B├╝hrle Collection: Ann Demeester on art, war, and context

Swissinfo 3 November 2023

The Kunsthaus Zürich is making another attempt to deal with the controversial Bührle Collection. SWI spoke to director Ann Demeester about the exhibition.

The Belgian art critic Ann Demeester assumed the direction of the Zurich Art Museum (Kunsthaus) in 2022, taking over the responsibility to reassess the Bührle Collection and expose the umbilical relationship between the museum and the arms dealer.

In autumn 2021 the Kunsthaus Zürich opened an exhibition of mainly Impressionist artworks, on loan from Emil Bührle's Foundation. From the beginning, the museum was internationally criticised for this: Bührle was an arms dealer and had acquired several works during the Nazi regime and circumstances that have since been clarified.

In addition, the foundation interfered in the clarifications about the historical background of the controversial collection before it was opened. Now, under new director Ann Demeester, the museum has ventured a new beginning and revised the exhibition – the acquisition context of the paintings should be shown more strongly – under the title "Art, Context, War and Conflict".

Demeester explained to SWI her approach to dealing with the collection, in a clear break with her predecessor’s, and the different situation she faces at the Kunsthaus Zurich compared to the Bern Art Museum (Kunstmuseum Bern), which also had to deal with another high-profile case, the Gurlitt Collection.

SWI: In another interview, in 2022, you said that art is at the mercy of history after the death of the artist. So are you sometimes angry at Emil Bührle because of what he did to this art?

Ann Demeester: I try not to be angry with dead people. That doesn't help much. But I am always aware of the fact that with the Bührle Collection, art and history can never be separated. The works of art themselves are innocent, but they are the testimonies of crime and deep injustice. They have also become documents of remembrance of the terror of the Nazi regime.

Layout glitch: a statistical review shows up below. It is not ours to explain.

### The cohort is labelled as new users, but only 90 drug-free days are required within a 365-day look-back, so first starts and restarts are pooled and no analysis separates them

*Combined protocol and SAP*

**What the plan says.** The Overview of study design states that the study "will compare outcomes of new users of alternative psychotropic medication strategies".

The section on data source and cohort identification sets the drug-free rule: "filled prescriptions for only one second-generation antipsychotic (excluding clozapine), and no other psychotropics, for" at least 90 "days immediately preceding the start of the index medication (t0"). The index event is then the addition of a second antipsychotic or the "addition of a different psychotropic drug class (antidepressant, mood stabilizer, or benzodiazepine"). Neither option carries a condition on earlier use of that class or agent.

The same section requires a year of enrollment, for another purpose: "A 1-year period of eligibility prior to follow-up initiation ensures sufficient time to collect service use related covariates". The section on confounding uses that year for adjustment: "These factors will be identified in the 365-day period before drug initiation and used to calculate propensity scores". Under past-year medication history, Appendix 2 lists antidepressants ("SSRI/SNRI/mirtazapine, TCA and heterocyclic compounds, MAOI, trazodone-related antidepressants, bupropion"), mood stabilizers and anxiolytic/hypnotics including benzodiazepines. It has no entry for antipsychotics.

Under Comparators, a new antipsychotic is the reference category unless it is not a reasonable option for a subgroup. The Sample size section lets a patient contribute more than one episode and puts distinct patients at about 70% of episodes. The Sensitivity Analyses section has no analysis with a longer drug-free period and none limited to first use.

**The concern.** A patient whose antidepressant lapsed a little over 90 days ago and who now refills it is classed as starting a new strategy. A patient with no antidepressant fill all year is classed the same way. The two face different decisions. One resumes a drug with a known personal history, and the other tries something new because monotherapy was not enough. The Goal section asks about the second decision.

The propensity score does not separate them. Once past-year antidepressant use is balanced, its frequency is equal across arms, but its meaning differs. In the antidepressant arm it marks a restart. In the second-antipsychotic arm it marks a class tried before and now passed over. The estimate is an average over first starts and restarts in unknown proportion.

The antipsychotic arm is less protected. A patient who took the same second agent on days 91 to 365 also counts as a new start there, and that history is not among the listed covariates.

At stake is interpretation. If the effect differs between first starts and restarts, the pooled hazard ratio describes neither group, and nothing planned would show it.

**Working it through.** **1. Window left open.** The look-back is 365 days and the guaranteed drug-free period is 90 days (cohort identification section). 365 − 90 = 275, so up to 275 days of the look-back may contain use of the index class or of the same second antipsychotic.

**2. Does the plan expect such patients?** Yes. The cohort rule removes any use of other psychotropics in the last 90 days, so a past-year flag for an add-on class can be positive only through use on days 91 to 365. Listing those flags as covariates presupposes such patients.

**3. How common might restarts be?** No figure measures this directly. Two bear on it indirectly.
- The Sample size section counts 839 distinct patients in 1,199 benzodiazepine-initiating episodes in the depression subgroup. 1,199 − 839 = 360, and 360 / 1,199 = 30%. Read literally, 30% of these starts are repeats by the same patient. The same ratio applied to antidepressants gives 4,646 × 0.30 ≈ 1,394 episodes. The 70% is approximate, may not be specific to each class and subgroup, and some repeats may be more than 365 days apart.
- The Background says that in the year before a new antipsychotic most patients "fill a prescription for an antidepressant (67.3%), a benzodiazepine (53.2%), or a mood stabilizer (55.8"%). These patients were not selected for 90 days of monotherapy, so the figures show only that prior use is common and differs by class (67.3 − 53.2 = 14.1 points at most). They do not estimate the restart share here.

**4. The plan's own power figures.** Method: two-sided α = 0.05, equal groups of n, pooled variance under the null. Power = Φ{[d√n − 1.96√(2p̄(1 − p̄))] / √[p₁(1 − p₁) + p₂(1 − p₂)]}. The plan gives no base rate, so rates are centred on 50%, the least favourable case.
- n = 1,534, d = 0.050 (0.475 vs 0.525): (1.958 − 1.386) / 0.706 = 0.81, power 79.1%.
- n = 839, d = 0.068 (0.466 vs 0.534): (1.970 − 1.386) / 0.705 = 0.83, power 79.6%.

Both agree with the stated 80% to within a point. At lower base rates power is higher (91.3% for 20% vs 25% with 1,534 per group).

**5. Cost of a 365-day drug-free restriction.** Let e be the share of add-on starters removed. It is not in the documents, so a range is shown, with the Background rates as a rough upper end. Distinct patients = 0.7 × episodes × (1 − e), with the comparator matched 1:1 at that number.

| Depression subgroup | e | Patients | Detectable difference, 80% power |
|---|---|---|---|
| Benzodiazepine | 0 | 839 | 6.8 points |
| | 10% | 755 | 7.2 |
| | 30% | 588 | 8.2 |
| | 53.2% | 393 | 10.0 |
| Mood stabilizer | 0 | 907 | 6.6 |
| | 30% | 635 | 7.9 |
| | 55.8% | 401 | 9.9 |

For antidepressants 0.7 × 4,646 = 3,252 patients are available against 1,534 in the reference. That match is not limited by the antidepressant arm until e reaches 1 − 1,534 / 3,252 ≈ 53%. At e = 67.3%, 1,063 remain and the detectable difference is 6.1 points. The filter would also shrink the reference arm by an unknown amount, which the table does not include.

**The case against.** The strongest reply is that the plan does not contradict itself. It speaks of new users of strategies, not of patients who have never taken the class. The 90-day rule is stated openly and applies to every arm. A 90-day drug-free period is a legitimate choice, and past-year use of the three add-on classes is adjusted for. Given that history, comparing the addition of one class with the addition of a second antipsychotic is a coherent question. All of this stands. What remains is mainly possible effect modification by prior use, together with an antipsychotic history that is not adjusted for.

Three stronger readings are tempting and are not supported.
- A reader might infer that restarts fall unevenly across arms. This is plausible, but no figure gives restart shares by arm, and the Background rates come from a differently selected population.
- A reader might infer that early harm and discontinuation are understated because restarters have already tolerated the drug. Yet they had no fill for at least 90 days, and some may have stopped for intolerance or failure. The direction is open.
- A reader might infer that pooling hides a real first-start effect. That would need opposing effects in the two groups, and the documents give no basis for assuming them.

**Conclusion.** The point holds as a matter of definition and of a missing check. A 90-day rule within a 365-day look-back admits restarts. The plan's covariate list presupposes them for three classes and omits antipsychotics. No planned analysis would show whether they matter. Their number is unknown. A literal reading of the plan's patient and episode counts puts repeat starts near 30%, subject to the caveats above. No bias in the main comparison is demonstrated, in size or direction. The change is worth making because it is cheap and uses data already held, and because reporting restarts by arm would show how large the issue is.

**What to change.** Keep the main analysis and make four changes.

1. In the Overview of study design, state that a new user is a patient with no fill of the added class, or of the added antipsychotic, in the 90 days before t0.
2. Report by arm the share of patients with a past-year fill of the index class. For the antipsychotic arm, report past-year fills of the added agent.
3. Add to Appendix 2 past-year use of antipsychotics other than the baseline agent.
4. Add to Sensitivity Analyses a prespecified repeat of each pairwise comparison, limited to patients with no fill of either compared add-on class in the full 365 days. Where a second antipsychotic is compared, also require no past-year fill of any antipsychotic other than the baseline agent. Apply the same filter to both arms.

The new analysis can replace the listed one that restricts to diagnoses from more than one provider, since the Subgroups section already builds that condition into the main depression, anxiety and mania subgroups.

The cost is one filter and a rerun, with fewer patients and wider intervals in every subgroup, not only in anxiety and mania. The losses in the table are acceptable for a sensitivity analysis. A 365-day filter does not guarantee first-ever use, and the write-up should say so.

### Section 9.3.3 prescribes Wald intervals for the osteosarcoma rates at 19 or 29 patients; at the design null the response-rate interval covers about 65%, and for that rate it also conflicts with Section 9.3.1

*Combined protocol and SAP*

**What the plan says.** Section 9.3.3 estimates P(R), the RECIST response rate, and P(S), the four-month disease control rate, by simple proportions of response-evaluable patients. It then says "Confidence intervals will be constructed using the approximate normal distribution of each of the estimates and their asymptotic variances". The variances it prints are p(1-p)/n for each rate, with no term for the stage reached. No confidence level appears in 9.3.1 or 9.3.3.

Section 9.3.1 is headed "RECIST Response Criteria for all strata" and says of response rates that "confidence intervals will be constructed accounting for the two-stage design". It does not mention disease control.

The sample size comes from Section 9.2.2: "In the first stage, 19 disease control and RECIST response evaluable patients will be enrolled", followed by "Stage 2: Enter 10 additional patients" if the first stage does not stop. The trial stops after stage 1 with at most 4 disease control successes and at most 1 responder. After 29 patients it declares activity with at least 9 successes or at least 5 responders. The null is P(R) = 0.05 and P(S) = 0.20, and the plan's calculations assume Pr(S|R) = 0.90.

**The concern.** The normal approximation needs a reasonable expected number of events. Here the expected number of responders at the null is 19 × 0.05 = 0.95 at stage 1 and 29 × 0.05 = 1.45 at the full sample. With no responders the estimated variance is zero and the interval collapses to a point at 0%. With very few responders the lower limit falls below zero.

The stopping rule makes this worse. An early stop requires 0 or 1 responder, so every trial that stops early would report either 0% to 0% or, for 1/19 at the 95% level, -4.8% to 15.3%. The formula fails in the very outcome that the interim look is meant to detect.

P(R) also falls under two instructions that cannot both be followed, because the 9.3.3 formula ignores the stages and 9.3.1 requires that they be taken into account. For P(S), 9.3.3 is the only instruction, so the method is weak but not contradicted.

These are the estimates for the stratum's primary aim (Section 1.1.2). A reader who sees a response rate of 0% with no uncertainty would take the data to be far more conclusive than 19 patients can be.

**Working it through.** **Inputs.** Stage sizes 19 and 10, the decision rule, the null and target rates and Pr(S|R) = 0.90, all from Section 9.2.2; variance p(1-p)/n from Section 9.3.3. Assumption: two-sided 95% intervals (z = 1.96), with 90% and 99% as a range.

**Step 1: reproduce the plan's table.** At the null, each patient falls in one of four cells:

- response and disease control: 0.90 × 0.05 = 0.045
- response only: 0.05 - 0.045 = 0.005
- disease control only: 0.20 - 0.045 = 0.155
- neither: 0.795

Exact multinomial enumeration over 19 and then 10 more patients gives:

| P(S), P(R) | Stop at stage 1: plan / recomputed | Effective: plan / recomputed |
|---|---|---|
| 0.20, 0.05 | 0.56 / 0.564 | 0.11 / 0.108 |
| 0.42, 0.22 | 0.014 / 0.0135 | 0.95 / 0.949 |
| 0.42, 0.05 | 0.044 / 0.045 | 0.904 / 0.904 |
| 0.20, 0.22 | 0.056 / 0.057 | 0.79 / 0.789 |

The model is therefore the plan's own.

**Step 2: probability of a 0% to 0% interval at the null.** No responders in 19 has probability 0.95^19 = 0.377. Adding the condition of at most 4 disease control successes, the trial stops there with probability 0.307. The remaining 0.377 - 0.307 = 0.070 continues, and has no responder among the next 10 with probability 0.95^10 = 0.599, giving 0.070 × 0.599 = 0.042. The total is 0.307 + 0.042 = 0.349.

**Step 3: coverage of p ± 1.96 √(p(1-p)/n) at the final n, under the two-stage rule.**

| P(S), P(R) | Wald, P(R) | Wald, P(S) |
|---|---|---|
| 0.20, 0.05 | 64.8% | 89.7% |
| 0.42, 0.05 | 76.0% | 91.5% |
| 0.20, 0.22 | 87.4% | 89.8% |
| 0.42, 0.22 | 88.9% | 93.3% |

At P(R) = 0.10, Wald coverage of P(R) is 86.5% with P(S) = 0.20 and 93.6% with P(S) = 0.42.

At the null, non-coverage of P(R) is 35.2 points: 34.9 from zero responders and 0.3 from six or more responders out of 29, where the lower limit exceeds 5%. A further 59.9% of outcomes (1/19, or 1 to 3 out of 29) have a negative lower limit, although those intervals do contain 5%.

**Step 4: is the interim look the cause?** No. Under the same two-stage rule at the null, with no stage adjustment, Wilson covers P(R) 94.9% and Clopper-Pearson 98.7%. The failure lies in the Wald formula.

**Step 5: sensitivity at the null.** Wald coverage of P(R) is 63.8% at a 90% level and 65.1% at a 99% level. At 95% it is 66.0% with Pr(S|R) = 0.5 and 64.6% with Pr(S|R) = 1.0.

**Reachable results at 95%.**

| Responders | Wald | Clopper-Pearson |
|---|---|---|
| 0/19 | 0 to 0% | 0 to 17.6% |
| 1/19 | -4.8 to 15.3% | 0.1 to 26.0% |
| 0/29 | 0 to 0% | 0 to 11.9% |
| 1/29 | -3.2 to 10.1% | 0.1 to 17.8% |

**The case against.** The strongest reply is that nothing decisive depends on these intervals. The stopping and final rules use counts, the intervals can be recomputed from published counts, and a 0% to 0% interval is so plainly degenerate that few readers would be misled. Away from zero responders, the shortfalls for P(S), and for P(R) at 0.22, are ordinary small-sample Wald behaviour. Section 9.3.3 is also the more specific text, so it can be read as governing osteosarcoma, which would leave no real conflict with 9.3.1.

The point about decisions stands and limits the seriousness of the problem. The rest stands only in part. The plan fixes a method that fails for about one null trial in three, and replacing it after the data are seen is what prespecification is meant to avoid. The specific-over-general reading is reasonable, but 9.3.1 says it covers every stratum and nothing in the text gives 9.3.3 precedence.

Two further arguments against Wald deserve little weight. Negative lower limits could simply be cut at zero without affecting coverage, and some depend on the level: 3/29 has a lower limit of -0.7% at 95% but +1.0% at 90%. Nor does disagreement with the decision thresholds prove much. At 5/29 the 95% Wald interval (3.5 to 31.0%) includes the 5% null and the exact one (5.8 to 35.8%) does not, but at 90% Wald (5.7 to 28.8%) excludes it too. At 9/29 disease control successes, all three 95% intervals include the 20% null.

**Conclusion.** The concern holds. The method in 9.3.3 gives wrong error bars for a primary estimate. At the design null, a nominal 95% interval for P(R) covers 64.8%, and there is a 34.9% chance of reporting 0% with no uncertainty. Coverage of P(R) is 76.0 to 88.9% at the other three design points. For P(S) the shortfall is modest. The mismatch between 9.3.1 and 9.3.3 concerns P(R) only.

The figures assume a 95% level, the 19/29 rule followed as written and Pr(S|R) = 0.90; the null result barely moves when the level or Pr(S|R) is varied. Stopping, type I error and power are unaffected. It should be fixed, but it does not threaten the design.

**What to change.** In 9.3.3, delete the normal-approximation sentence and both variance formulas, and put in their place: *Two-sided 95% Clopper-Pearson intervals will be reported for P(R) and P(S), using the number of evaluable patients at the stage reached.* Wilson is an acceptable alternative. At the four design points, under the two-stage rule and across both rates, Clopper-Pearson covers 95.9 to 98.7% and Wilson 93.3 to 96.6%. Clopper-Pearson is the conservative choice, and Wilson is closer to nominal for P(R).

With this exhibition we want to show both: this is a beautiful collection of extraordinary masterpieces. But it is also controversial. There are works in it that previously belong to Jewish collectors, which are cases of discussion. And even the other artworks were bought with Emil Bührle's capital, a capital that came in large part from arms sales to Nazi Germany.

SWI: Why exactly did Bührle buy these paintings?

A.D.: Bührle bought first-class artists of high quality, valuable blue-chip art. His interests ranged from the Old Masters to medieval sculpture and early classical modernism. He had an aversion to abstract art. At first he didn't want to buy Picasso either because he was a communist, but I was told that he did it anyway because Picasso was already part of the canon at that time. Bührle was strongly oriented towards the names of the art canon.

SWI: Rarely has there been so much talk about Kunsthaus Zürich as in the last two years. Is this also an opportunity?

A.D.: That would be cynical, there is too much suffering behind this collection. But I think the Bührle Collection has forced us to take our role seriously, to face the world and not just be a beautiful arts palace. We have to be a museum of today that also has painful discussions and cannot always wallow in harmony.

SWI: A week ago, there was a setback: the scientific advisory board resigned in unison.

A.D.: Without the advisory board, this exhibition would look different; they have given us incredibly important feedback over the last 12 months about the themes of the exhibition and how to actively invite the public to participate. Without them, we might have taken a very different perspective. But in the end, they felt that Bührle is still too much in the centre and that the victims are not sufficiently in the centre. We respect that, but we see it differently.

A "history of beneficiaries": Why the Scientific Advisory Board resigned

One week before the opening, the scientific advisory board resigned - after numerous internal statements. The members of the advisory board criticised the fact that the exhibition still focused too strongly on the figure of Emil Bührle as the central theme. In their view the new exhibition marginalises the victims of the politics, from which Bührle profited as an entrepreneur and collector.

Also, they argue that the the lives of the previous owners of the works are not sufficiently acknowledged. The exhibition focuses on the "history of the beneficiaries" instead of highlighting figures, who fundamentally shaped modernism through their support of artists.